Investments, profits and exports lack a 'sustainable turnaround', according to the results of a business confidence survey released on Tuesday. Another study urged the government to 'walk the talk' and take steps to improve ease of doing business.
The results of the Business Confidence Survey by the Federation of Indian Chambers of Commerce and Industry (Ficci) showed a marginal dip in the proportion of respondents anticipating 'moderately to substantially better' performance over the near-term at economy, industry and company level.
Read our full coverage on Union Budget While the situation was better than last year, the change in quarter-on-quarter numbers were yet to indicate a firm turnaround, Ficci said. According to Ficci's poll, measures announced by the government over the past seven-eight months have had a positive impact on the sentiment of the business community.
In another survey, consultancy major Grant Thornton said half the Indian businesses expect radical tax reforms and more clarity on certain taxation measures in the Budget. "There is political stability, markets are at a high, everyone is talking about acche din. The Prime Minister has spoken about 'Make in India'. He has stressed on our desire to attract foreign direct investment and has reassured global investors a non-adversarial tax environment, but India still ranks 142 out of 189 countries in the ease of doing business," said Pallavi Bakhru, director Grant Thornton Advisory. "Now is the opportunity for the government to walk the talk. India Inc is waiting with bated breath!," Bakhru added.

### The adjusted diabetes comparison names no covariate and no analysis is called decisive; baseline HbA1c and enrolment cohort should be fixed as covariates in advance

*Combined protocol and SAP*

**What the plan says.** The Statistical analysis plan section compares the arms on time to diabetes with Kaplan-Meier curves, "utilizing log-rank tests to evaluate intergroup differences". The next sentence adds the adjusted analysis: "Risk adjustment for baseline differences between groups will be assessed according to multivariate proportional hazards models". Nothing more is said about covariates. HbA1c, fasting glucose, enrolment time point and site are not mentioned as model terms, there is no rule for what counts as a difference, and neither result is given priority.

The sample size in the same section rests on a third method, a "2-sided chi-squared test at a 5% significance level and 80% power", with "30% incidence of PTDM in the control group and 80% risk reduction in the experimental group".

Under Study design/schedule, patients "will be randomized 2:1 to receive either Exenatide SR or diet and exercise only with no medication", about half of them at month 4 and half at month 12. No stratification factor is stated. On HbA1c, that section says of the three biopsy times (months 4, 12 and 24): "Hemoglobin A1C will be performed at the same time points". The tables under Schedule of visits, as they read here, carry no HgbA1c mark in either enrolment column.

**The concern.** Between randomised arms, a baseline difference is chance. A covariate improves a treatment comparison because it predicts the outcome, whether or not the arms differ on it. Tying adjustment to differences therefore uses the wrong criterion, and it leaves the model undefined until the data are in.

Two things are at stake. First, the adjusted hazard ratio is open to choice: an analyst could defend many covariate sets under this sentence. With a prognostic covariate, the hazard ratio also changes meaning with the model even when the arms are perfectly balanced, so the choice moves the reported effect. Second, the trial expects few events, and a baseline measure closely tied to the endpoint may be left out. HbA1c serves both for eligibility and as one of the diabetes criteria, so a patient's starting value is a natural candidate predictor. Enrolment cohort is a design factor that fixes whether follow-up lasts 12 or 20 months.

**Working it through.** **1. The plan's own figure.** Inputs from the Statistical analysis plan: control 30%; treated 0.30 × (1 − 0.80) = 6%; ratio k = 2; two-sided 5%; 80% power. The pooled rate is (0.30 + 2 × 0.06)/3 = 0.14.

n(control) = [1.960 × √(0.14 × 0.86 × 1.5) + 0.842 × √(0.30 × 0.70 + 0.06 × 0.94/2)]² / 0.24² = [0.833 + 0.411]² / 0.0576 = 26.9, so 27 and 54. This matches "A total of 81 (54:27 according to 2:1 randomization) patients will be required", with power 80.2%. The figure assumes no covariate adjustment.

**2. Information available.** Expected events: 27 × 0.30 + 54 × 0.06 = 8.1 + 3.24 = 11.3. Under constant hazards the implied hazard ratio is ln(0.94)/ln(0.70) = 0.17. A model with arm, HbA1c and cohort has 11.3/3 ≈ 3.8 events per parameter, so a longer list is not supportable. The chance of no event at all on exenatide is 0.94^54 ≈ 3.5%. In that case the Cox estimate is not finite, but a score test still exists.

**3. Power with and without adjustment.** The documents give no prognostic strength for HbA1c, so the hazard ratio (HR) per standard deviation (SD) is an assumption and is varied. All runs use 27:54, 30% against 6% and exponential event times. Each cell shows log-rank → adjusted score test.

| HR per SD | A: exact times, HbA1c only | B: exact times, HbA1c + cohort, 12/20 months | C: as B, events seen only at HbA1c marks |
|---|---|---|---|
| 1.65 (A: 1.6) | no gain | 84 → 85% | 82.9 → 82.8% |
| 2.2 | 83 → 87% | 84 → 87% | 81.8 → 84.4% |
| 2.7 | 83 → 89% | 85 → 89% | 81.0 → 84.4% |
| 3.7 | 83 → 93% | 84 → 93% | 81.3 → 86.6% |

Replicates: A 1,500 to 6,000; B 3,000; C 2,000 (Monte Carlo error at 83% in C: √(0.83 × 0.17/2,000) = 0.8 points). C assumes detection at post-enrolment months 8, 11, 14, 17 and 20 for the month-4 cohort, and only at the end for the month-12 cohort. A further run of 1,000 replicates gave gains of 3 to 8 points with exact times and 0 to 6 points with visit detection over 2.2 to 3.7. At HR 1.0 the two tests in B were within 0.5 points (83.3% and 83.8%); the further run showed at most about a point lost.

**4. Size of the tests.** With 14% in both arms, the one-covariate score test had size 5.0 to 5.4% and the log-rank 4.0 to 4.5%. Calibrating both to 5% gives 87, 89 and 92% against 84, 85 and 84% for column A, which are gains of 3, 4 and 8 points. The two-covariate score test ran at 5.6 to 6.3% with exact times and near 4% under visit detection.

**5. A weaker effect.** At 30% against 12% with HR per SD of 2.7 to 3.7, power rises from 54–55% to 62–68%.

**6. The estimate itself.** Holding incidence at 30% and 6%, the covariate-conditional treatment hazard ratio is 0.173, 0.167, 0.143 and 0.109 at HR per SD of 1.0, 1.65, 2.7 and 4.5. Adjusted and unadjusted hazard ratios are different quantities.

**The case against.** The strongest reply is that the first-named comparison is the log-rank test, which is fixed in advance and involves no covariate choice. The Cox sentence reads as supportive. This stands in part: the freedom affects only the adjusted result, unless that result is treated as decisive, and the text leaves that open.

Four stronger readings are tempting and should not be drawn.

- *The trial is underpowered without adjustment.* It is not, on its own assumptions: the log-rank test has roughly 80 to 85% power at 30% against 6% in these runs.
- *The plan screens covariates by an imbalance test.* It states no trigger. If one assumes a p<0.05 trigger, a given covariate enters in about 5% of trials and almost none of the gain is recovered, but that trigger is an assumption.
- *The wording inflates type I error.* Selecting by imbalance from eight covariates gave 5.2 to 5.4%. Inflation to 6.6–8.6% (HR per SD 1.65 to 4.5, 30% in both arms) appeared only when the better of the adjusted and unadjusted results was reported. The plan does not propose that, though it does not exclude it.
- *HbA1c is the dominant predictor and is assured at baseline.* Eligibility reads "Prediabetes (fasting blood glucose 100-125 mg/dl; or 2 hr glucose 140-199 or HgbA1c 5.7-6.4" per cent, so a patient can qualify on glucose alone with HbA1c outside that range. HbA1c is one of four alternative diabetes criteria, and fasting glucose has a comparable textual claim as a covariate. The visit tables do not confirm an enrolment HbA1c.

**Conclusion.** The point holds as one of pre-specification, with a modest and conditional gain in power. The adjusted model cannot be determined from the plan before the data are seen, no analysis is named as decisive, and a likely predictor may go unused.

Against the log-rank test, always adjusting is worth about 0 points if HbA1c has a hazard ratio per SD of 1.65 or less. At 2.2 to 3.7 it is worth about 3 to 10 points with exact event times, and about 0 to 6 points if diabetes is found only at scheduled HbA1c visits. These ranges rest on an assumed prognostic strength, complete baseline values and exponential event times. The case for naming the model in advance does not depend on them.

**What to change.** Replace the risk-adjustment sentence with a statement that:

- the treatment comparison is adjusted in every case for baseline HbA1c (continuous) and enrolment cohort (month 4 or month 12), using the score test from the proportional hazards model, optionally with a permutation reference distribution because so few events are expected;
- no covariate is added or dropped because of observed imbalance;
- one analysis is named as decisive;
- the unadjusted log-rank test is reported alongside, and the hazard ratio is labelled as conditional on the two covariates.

Yet another survey by the Confederation of Indian Industry (CII) found the industry pinning high hopes on the Narendra Modi-led government's first full Budge.
According to Ficci and CII surveys, most CEOs believe a framework for the goods and services tax would be announced in the Budget, which would tilt the balance in the interest of revenue neutrality.
The participants in the surveys said they were also looking forward to labour reforms and incentives for sectors including manufacturing, infrastructure and real estate.
According to CEOs who participated in the CII survey, sustained GDP growth is essential for tax revenue buoyancy, and growth recovery needs a capex stimulus.
Capital expenditure was budgeted at Rs 2.3 lakh crore in FY15 and is still falling short. Most CEOs polled believe an increase in capital expenditure outlay in FY16 will be budgeted at Rs 70,000 crore.
To fund this capex, they suggest apart from subsidy rationalisation, revenues can be augmented through aggressive disinvestment of government holdings in public sector enterprises.